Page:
How to create a double exposure effect in Affinity Photo: layer blending secrets

Affinity Photo double exposure
(Image credit: James Paterson)

Watch video: How to create a double exposure effect in Affinity Photo

One of the strongest aspects of Affinity Photo is the number of different options you have for blending photos together. Many of these features are on a par with Affinity’s premium rival, Adobe Photoshop.

Layer blending modes are fun and very easy to get to grips with. They work by combining the pixels on one layer with those on the layers below. So by dropping one image on top of another, then changing the blending mode, we can begin to merge two or more images in all kinds of creative ways. There are 31 blend modes to experiment with (as opposed to Photoshop’s 27), so by combining several images with different blend modes, the possibilities are near-limitless.

A classic approach to layer blending is the double or multiple exposure effect. This mimics the look of old film multiple exposures, where a single frame of film would be exposed twice or more to create a series of overlaid images. In-camera, this would be done by winding the frame back to expose it again.

We can replicate this look with the Screen layer blend mode. This works in a similar way, by combining the brightness values of the pixels on the blend layer with those on the layers below.

As such, bright areas will only stay the same or get brighter, never darker. Once blended, we can go on to fine-tune the positioning of each image that makes up our composite. This way, we have complete control over the effect. The results are unpredictable, fun, and endlessly creative...

Read more:

• Affinity Photo 1.8 review

Step 1: Copy and paste

You can click on the gadget in the top right corner of these screenshots to zoom in on a full size version. (Image credit: James Paterson)

Open the your first image and the one(s) you want to blend it with into Affinity Photo, then make sure you’re in the Photo Persona (top-left icon). Go to an image you want to add, then press Cmd/Ctrl+C to copy it, go to the main image and hit Cmd/Ctrl+V to paste it in place.

Step 2: Blend the layer

(Image credit: James Paterson)

Go to the Layers panel on the right. Click the blend mode dropdown at the top and hover over the different options on the list to see how they blend the two images together. The Screen option is ideal for multiple exposure effects like this, but you may find a different mode that you prefer.

Step 3: Fine-tune placements

(Image credit: James Paterson)

Grab the Move tool from the toolbar and click on the corner of the blue bounding box around the image to resize and reposition the top layer. Do this until the placement works with the layer below. You can right-click during this to choose Transform, if you decide that you want to flip the image.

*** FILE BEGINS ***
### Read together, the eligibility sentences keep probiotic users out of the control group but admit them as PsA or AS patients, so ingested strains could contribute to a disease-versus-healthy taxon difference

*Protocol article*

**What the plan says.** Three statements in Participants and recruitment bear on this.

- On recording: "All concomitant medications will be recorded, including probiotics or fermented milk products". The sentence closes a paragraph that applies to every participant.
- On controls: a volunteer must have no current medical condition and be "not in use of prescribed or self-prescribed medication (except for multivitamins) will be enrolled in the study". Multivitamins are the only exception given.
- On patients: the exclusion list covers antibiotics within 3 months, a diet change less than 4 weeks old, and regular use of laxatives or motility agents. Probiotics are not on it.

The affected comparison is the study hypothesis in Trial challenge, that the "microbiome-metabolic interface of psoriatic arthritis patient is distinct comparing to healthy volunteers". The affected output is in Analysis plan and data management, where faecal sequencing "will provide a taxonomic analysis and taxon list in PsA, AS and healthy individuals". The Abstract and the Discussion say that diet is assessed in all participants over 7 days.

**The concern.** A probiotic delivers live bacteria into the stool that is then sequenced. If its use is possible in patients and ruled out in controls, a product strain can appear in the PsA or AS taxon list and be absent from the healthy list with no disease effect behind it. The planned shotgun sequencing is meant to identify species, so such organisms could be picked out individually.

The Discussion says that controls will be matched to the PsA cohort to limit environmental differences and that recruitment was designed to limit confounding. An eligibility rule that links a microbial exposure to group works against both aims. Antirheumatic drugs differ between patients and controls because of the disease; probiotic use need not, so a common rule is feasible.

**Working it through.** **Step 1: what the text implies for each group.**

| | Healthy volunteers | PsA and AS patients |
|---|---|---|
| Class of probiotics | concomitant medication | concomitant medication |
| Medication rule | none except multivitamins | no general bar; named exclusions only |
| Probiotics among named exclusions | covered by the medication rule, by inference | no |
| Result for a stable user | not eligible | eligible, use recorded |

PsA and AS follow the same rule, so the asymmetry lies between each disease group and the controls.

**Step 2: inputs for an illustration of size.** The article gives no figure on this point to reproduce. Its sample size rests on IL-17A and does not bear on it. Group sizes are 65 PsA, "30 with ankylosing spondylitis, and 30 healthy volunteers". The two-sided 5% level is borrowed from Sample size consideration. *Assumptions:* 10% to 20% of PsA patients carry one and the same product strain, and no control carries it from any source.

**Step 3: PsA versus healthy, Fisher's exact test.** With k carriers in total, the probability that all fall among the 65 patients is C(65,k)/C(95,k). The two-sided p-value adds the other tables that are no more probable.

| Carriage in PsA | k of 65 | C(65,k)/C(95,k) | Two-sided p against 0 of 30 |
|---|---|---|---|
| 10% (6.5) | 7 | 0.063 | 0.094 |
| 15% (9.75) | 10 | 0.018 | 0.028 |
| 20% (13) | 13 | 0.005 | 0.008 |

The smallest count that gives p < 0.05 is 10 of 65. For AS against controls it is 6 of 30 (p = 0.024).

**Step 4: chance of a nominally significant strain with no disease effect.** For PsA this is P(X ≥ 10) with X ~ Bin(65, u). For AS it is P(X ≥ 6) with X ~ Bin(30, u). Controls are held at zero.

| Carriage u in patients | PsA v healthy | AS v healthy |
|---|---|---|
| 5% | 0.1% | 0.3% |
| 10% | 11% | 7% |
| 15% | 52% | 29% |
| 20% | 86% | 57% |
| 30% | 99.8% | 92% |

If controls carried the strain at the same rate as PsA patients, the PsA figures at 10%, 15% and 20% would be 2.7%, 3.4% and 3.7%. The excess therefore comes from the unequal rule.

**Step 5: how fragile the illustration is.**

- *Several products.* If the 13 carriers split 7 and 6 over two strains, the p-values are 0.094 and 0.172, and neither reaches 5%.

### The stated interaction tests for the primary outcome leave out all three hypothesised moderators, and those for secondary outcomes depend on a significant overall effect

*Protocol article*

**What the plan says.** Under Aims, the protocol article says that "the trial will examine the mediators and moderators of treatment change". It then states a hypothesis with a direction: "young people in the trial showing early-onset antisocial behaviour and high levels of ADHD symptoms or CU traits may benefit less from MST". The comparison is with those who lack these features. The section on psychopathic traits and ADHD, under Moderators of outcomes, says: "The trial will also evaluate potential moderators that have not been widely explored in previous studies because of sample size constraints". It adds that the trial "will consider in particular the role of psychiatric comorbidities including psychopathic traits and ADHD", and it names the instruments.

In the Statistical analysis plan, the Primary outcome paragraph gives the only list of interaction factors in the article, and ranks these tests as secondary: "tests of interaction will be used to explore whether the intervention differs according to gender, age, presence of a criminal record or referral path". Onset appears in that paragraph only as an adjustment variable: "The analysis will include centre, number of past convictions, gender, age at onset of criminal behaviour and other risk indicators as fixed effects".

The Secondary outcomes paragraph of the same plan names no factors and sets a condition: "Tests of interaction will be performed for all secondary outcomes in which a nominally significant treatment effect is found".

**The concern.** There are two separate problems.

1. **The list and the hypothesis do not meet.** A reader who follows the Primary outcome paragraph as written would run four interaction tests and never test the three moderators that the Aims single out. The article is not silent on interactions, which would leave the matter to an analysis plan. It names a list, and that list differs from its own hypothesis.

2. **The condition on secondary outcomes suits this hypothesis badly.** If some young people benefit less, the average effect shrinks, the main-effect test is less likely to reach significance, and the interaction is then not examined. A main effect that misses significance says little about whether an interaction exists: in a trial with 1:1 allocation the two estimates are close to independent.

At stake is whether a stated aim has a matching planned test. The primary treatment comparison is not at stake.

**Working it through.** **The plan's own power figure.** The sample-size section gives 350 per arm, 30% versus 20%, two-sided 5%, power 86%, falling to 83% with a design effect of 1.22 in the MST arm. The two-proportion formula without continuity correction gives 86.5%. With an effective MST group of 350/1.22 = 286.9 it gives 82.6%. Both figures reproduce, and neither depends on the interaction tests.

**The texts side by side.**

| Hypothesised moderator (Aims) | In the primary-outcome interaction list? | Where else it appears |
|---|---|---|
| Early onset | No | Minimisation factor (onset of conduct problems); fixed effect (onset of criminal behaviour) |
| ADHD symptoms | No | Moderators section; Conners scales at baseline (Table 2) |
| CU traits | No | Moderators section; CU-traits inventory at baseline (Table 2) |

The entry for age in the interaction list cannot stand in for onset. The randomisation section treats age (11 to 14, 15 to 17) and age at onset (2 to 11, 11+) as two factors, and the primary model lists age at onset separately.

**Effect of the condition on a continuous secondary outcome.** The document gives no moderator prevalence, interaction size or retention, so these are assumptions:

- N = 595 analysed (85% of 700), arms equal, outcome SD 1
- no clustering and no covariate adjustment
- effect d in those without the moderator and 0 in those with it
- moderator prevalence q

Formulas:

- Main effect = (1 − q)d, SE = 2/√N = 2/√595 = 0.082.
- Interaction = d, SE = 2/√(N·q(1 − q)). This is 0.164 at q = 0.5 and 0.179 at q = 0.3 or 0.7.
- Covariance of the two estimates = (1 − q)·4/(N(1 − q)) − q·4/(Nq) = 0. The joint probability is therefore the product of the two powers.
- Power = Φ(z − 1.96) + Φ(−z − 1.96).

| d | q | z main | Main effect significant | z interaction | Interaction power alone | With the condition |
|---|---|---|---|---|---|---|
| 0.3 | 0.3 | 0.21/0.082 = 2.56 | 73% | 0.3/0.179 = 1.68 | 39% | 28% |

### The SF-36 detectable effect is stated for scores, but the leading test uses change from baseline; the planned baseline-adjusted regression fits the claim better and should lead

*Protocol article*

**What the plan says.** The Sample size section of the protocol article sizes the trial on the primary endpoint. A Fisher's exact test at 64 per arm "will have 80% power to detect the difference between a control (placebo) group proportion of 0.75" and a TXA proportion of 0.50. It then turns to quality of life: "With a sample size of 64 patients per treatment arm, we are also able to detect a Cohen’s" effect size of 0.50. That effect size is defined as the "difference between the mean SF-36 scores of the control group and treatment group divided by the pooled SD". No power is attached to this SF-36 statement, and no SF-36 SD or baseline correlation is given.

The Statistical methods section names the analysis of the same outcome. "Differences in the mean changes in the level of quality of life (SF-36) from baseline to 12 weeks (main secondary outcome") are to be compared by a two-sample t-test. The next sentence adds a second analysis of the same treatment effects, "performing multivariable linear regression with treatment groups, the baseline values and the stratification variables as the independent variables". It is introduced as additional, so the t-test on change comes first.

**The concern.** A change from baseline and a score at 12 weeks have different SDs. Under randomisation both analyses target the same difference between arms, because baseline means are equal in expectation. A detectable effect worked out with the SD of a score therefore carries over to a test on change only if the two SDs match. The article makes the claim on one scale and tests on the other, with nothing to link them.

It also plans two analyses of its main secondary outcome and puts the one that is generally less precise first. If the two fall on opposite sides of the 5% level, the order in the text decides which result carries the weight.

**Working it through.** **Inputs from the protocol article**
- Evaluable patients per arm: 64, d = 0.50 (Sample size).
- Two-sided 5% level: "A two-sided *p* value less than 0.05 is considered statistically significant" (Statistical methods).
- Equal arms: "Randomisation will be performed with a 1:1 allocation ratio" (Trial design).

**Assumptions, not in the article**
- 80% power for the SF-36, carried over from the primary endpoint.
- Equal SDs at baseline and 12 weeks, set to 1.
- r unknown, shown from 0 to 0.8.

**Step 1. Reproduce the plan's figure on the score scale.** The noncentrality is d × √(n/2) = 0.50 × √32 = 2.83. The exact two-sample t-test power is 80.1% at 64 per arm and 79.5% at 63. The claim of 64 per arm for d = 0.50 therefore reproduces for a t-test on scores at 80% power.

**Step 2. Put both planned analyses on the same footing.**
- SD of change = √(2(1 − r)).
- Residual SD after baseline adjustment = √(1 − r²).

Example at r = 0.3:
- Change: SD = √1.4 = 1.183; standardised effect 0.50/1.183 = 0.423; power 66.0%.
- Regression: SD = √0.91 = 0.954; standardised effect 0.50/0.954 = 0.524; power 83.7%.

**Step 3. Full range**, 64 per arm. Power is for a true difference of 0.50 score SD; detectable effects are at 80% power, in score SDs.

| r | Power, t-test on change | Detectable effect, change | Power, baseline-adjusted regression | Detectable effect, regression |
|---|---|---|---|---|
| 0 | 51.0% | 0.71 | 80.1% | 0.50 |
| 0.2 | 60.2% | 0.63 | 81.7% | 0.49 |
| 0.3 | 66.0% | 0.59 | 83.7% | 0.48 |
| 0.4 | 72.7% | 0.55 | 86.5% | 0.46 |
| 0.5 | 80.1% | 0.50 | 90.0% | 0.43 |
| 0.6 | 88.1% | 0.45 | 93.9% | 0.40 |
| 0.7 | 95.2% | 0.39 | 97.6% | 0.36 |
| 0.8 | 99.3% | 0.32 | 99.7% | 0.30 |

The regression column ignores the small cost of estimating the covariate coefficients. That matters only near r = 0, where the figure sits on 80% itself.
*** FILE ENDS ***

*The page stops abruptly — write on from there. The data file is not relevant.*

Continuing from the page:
Step 4: Position another image

(Image credit: James Paterson)

We've copied in another image, then, again, we choose a blend mode (we picked Screen again). Just like before, use the Move tool to experiment with positioning until the layer fits neatly with all of the others. An image with a bright edge, like the skyline here, works well for multiple exposure effects.

Step 5: Combine pictures

(Image credit: James Paterson)

As well as using images of your own, you could also download free photographs, like this, from Once more, this is blended with the Screen blend mode and positioned to fit in with the rest of the photos. Add any other shots you like into the mix.

Step 6: Boost the tones

(Image credit: James Paterson)

Once all the images are blended, fine-tune the positioning until they all work together in harmony. Finally, click the Create Adjustment Layer icon in the Layers panel and choose Curves. Drag the curve line down slightly to darken the image as shown, and make any further tonal adjustments you like.

Quick tip

As well as using blend modes in combination with layers, they also feature in several tools in Affinity Photo. For instance, the Brush tool lets you paint in combination with a blend mode. This means you can, for example, paint a colour set to the Multiply blend mode, so it gradually gets darker and darker, resulting in a colour burning effect. A handy preview of the blending effect shows as you hover the brush cursor over the canvas, this way you can predict how it will look before you start painting.

About N-Photo magazine

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James Paterson

The lead technique writer on Digital Camera MagazinePhotoPlus: The Canon Magazine and N-Photo: The Nikon Magazine, James is a fantastic general practice photographer with an enviable array of skills across every genre of photography. 

Whether it's flash photography techniques like stroboscopic portraits, astrophotography projects like photographing the Northern Lights, or turning sound into art by making paint dance on a set of speakers, James' tutorials and projects are as creative as they are enjoyable. 

As the editor of Practical Photoshop magazine, he's also a wizard at the dark arts of Photoshop, Lightroom and Affinity, and is capable of some genuine black magic in the digital darkroom, making him one of the leading authorities on photo editing software and techniques.